Walk No More In The Shadows

I’m a difficult man to please. I keep trying to work out what exactly it is in stories that calls to me, and what I want to write myself, but partly thanks to yesterday’s review of Gate of Ivrel, and that are narratives in which people fix holes in themselves. Tales of healing. Prolonged tales of how they got that way? Not so much. Ursula Le Guin’s quote about the “banality of evil and the terrible boredom of pain” is one of my favourite quotes for a reason. The rage with which we lash out at which hurt us, righteous or otherwise? Sometimes. More often not.

This isn’t just an issue of temperament. I like conflicted characters, and the narrative arcs they offer in their mutually incompatible desires. Characters in pain just want it to stop. Characters in rage just want the cause to go away. Those are the default settings. Authors can and do add more to them, of course, but it’s easy for it to get lost in the dominant emotions. But people hurt in the soul who are seeking, moving towards healing but still unable to move, they are routinely stuck in that place of conflict. They are trying to move forward but there are internal obstacles.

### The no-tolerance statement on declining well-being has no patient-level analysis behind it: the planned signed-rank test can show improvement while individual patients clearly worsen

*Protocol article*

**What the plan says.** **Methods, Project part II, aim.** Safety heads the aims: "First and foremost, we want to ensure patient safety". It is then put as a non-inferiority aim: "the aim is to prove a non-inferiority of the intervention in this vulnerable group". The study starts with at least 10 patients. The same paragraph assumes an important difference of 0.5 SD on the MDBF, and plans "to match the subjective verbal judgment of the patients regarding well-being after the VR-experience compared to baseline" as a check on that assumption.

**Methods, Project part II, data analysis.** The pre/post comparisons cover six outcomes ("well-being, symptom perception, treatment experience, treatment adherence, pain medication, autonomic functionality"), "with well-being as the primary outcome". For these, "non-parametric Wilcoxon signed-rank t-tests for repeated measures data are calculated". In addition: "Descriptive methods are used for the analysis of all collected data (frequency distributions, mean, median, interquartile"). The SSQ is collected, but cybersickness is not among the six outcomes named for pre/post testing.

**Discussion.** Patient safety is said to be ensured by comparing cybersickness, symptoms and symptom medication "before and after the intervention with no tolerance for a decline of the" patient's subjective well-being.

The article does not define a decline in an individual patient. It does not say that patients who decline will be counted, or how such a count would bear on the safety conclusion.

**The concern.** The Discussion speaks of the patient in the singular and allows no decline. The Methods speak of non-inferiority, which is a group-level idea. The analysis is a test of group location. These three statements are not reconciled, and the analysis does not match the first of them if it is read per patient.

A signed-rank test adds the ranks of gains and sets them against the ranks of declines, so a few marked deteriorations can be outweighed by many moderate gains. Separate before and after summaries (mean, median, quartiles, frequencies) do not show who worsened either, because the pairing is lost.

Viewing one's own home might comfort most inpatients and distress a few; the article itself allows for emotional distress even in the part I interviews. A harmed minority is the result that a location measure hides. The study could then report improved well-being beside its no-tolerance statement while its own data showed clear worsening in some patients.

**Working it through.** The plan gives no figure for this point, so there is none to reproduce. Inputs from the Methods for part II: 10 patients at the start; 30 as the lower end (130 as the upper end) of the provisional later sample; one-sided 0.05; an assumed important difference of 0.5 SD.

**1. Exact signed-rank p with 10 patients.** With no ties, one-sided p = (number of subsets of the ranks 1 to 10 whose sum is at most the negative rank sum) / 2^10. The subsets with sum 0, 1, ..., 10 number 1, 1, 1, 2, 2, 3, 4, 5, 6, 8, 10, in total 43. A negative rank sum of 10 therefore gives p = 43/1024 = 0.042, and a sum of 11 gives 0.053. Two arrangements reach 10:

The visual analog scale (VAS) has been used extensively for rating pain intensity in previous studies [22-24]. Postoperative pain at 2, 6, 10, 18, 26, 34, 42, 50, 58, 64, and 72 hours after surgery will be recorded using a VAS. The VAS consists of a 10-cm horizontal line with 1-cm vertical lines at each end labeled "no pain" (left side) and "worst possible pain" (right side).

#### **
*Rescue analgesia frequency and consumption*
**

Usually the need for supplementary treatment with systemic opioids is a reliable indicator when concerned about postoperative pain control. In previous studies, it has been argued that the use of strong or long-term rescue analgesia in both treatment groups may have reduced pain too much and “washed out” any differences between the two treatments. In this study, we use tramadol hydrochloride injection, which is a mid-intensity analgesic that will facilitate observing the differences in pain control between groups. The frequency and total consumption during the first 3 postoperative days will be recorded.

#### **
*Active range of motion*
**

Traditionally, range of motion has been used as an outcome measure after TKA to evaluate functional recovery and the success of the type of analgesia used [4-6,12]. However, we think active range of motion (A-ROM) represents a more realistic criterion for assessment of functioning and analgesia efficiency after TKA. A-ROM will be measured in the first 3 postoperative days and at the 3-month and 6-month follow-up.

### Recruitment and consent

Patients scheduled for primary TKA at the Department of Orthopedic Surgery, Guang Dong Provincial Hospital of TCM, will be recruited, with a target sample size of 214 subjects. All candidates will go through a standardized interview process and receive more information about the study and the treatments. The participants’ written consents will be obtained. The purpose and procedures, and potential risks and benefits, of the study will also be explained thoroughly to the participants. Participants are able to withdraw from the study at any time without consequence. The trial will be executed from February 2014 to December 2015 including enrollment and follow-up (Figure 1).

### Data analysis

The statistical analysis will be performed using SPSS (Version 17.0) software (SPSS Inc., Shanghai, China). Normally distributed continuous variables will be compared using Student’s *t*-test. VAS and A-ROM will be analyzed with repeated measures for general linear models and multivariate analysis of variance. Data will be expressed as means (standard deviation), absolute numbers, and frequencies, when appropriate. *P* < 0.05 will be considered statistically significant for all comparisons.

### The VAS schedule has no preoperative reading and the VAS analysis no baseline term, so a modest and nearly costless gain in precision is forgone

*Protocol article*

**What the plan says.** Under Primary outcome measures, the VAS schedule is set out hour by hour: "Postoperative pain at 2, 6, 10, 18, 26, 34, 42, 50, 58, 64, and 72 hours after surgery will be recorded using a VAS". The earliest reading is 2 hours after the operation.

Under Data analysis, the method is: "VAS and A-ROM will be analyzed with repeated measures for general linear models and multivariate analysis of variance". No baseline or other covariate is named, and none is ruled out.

Another twist of narrative here that falls naturally to tales of healing is that they usually involve close character dynamics. Pain is often about loneliness. Rage doesn’t have to be, but sometimes is. Stories are about actions though, actions that build resonance and emotions and expectation in people’s minds, and one of the easiest ways to do that is through repeated interactions between characters. Healing narratives tend to have that baked in.

In short, I don’t just like the theme in and of itself, I think it’s a really powerful way to tell stories, both as a main arc and subplot. I prefer it as a co-existent arc to a more action or intrigue heavy plot – that’s one of my sweet spots if done right – and to celebrate that, here’s a number of recs (mine and others) of books that fulfill that really well.

A Wizard of Earthsea – Ursula Le Guin

As good a starting point as any as Le Guin gave us one of the first great examples of fantasy’s ability to show journeys of healing of the spirit and self-forgiveness. It is a mark of the whole series but this book, the tale of the wizard Sparrowhawk and his journey back to health after an act of magical hubris, showcases it as well as any. Full of magic, beautifully clear writing, and a fascinating world, A Wizard of Earthsea deserves its reputation by any measuring stick but when it comes to this sort of narrative, even more so.